6 Questions Every Introvert Should Ask Themselves During The Job Hunt

mbg Contributor By Jane Finkle
mbg Contributor
Jane Finkle is the author of The Introvert's Complete Career Guide: From Landing a Job, to Surviving, Thriving, and Moving On Up. Finkle has 25 years of experience as a career coach for universities and has run her own career counseling firm since 2002.
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Having a more introverted personality can create challenges during the job hunt. However, an introvert's natural tendency to look inward can actually be a gift when it comes to finding a new job or career that allows them to best express their interests, values, and skills. Here are a few prompts that can help introverts hone in on the perfect work opportunity for them. Cozy up, grab a pen, and start to consider these six questions:

1. Who are you really?

The ability to clearly articulate who you are and the scope of your experience is essential when contemplating a new position or looking ahead to a future career. Most introverts know deep down what makes them special but have difficulty finding the right words to express their uniqueness. To begin, focus on your positive personal attributes.


2. What captures your curiosity?

You will most likely feel energized when your work mirrors your own deep interests. Below are some sub-questions designed to connect you with your personal interests and aspirations.

  • What types of activities and hobbies do I enjoy?
  • What are my natural talents?
  • What types of activities did I enjoy as a child or adolescent?
  • What principles, causes, or issues are important to me?
  • What would I do if I had all the money in the world?
  • What training or class would I like to take if I had more time?
  • What dreams have I postponed?

3. What are your "stellar moments"?

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Shining a bright light on your achievements is one of the most positive ways to show off your most meaningful successes. Use your reflective nature to list a variety of achievements you feel deserve respect. They might be personal accomplishments like learning to fix a flat tire, running a 5K, cooking a gourmet meal, or organizing a family event; or they might be career-related, like writing a proposal, training staff, introducing a new program, or creating a database.

Whether simple or complex, achievements instill a sense of pride and boost confidence while offering important clues into your interests, skills, and values.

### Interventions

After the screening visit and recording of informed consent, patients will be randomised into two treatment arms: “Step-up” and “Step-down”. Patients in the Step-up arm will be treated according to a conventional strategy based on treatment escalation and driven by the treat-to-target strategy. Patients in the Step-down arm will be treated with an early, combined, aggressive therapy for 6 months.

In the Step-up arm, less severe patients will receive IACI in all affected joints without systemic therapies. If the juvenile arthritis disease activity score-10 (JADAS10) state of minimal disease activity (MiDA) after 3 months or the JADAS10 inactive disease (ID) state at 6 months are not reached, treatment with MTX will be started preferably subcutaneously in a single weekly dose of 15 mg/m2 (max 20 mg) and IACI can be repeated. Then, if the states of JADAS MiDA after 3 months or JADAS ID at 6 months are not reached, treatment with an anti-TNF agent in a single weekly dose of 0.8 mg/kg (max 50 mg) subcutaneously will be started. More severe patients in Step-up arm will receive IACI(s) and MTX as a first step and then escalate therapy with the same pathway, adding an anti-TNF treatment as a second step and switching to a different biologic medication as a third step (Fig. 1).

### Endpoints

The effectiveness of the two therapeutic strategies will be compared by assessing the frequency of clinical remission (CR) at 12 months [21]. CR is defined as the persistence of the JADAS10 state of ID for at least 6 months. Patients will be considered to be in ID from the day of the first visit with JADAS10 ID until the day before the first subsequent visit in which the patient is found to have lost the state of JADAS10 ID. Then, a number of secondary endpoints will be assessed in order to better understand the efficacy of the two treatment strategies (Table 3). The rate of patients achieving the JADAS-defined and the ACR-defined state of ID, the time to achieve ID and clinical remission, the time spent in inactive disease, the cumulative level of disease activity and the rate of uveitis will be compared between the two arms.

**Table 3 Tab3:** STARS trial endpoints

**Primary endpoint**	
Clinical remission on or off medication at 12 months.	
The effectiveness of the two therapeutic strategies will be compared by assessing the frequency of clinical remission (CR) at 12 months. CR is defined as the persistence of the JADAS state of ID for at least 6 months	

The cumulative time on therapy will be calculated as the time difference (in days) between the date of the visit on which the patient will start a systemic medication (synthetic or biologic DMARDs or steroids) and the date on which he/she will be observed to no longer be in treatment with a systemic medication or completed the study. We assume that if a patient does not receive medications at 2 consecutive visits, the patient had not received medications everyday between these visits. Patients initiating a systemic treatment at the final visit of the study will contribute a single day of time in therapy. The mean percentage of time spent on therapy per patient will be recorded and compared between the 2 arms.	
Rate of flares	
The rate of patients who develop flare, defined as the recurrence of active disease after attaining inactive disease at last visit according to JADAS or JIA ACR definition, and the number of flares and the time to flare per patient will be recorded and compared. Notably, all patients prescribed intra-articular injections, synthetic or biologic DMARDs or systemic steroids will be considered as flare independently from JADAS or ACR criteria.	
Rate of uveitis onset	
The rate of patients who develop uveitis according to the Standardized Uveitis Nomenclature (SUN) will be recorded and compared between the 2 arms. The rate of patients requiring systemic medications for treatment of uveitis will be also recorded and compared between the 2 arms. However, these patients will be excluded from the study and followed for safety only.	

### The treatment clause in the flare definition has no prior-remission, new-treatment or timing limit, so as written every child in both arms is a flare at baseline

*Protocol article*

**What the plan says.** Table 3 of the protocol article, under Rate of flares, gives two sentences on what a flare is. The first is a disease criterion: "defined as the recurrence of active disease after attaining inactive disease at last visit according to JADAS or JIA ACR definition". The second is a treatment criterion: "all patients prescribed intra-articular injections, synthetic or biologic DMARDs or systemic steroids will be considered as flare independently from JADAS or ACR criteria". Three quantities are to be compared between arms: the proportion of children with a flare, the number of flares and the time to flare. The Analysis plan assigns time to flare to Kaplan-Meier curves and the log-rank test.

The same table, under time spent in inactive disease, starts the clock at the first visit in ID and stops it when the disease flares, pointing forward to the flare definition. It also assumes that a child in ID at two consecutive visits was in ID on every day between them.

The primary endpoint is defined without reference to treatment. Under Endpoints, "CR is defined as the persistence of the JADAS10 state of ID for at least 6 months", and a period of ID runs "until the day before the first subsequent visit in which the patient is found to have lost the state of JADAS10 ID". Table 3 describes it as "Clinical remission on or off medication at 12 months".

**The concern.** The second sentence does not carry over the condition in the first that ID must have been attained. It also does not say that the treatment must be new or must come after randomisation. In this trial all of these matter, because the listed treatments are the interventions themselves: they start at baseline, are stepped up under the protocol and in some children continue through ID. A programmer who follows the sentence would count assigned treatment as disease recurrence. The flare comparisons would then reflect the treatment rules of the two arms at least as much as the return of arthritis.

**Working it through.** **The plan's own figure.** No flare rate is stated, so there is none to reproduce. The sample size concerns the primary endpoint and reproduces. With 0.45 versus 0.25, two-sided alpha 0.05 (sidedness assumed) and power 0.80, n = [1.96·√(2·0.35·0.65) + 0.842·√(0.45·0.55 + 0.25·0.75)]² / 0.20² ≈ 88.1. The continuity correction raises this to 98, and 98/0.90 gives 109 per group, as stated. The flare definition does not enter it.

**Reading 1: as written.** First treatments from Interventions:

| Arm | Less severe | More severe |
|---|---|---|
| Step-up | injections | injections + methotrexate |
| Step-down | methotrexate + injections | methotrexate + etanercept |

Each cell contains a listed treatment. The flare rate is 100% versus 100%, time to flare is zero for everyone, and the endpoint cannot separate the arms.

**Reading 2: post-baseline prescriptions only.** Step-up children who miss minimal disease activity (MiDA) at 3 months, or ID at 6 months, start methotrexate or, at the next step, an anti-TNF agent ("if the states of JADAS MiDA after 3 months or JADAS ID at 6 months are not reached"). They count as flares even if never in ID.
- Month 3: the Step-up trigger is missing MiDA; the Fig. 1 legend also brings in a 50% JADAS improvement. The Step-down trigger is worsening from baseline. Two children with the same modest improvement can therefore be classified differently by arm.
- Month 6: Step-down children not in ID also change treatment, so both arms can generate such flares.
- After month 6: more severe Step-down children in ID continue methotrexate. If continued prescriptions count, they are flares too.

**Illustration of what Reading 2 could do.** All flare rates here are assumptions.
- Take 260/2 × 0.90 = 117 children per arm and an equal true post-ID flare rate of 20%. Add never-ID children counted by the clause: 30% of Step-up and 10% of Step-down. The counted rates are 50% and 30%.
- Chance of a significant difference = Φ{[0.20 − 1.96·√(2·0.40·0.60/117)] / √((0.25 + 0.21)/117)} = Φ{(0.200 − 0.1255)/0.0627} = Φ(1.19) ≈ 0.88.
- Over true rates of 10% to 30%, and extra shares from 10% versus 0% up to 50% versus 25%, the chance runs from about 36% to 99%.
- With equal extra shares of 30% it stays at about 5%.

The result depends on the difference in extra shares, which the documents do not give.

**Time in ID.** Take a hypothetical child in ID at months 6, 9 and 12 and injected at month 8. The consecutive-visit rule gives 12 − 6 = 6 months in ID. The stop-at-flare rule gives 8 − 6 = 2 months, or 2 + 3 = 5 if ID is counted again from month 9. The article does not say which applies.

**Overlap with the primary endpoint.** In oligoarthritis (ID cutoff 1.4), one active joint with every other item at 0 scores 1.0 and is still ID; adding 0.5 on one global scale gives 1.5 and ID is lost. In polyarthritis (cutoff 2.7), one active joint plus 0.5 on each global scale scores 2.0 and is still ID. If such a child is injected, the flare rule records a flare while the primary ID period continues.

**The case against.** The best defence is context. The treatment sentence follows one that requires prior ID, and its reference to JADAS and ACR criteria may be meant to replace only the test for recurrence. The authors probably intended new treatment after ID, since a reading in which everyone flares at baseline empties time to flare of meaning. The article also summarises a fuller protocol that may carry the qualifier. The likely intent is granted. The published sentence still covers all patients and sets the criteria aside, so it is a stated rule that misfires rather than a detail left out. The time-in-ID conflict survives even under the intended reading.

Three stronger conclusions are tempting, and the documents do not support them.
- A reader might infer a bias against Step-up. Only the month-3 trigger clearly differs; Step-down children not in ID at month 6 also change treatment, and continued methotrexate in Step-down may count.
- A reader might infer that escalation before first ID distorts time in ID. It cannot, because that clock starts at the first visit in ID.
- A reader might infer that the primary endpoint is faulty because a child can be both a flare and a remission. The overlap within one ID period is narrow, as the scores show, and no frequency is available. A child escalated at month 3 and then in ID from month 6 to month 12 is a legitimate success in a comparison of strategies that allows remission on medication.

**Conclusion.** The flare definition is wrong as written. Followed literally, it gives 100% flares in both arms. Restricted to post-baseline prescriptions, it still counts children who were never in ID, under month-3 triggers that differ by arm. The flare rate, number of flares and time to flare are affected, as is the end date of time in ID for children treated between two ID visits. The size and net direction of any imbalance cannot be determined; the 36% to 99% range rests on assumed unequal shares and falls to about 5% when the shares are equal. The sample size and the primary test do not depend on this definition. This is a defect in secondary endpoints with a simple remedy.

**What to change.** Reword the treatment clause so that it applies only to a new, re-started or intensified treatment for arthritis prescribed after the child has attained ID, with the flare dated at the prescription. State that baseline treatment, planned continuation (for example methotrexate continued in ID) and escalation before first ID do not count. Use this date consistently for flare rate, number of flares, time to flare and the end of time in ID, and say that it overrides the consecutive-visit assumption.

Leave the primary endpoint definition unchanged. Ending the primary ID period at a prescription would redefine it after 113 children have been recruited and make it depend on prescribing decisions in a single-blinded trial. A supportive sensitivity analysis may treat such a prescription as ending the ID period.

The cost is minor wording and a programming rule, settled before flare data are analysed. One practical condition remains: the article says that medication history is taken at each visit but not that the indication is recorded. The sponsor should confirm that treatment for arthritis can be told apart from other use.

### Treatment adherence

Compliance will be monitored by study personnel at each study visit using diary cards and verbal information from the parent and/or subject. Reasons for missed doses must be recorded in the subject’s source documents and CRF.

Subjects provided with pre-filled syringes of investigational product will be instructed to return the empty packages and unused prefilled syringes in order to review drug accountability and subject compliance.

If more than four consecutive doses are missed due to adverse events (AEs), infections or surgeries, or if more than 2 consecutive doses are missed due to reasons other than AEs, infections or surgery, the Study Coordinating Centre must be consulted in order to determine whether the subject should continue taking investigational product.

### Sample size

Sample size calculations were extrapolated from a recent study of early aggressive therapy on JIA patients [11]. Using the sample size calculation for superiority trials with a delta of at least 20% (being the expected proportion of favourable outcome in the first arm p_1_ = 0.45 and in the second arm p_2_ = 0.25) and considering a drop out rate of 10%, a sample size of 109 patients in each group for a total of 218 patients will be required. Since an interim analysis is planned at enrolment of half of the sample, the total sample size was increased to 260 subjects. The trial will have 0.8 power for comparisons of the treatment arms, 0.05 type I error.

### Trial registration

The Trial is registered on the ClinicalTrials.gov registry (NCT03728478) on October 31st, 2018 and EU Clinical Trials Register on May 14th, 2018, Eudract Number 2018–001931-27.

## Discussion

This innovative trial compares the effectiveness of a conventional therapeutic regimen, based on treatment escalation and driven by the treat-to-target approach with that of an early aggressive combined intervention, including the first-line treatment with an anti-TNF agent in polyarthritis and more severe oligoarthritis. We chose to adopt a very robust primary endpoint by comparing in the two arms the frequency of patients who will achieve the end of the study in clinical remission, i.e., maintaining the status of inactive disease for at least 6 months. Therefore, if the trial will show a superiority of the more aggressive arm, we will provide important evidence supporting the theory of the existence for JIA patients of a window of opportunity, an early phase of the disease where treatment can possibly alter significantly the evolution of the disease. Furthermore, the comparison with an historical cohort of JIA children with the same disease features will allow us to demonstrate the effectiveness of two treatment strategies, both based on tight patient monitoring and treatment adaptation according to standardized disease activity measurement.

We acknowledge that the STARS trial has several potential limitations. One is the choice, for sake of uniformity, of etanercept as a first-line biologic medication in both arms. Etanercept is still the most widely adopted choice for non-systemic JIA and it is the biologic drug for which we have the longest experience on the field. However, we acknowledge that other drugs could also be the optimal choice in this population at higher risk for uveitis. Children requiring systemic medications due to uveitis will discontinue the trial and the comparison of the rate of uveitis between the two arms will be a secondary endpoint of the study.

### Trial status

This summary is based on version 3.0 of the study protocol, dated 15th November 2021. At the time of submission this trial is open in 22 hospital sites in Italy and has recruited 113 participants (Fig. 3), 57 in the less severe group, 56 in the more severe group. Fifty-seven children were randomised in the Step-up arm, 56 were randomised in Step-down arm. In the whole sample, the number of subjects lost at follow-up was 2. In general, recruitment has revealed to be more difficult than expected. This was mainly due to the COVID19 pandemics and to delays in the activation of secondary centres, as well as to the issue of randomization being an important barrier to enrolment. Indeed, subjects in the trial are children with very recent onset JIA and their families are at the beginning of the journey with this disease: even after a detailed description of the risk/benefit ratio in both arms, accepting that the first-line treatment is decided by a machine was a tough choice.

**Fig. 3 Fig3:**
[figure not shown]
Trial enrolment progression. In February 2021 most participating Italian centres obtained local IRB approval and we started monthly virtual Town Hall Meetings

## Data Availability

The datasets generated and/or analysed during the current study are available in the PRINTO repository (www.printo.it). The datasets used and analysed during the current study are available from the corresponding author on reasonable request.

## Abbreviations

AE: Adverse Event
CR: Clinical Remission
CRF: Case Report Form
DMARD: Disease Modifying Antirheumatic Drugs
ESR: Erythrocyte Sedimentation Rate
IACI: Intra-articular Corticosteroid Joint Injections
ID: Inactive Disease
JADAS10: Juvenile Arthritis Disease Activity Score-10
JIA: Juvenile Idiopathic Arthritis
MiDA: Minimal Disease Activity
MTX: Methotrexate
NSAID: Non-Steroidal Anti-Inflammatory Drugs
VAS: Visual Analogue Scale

4. What's your purpose?

A big question, I know! But as you look for new job opportunities, do your best to find positions that support your most important values. When you find your work rewarding, your career values align with your daily tasks and work environment. For example, if you are a person who values creativity, you will likely enjoy working in a creative field like advertising or graphic design. Similarly, if "social concerns" is high on your list, you would probably be happiest in a mission-driven organization. 

To pinpoint your career values, ask yourself these sub-questions:

  • Do you find working with others more appealing than working alone?
  • Do you prefer structured responsibilities, or would you rather have some room for creativity?
  • Would you rather work in an environment that assists people or one that improves the effectiveness of systems or procedures?

5. What skills do you have?

It's only natural for potential employers to want to learn what skills you bring to the job, from how you communicate with others to your knowledge of social media to your ability to manage projects. For most introverts, extracting skills from their experience is the easiest part of this self-assessment process because it doesn't feel particularly personal. So be sure to review your current or recent job responsibilities and make a list of your related skills.


6. What color is your personality?

Personality plays a strong role in your ability to work with managers, colleagues, customers, and clients. As an introvert, you might freeze up when faced with questions that feel personal. But if you defer to the cautious and shy side of your personality, your strong points won't come through in full color. I suggest asking three people, such as a friend, colleague, and relative, to select six to eight adjectives they think best describe you. Their lists will provide insight into how others perceive you—they may observe strengths you don't realize you possess. Then, when it comes to describing yourself, you'll have several descriptive terms at your fingertips.

Going through a self-assessment process is like unwrapping a gift of self-awareness, one that offers perception into your strengths and the language to sell yourself to the professional world. Think of the resulting self-discovery as your compass: a tool for carefully navigating your career choices now and throughout the course of your professional life ahead.

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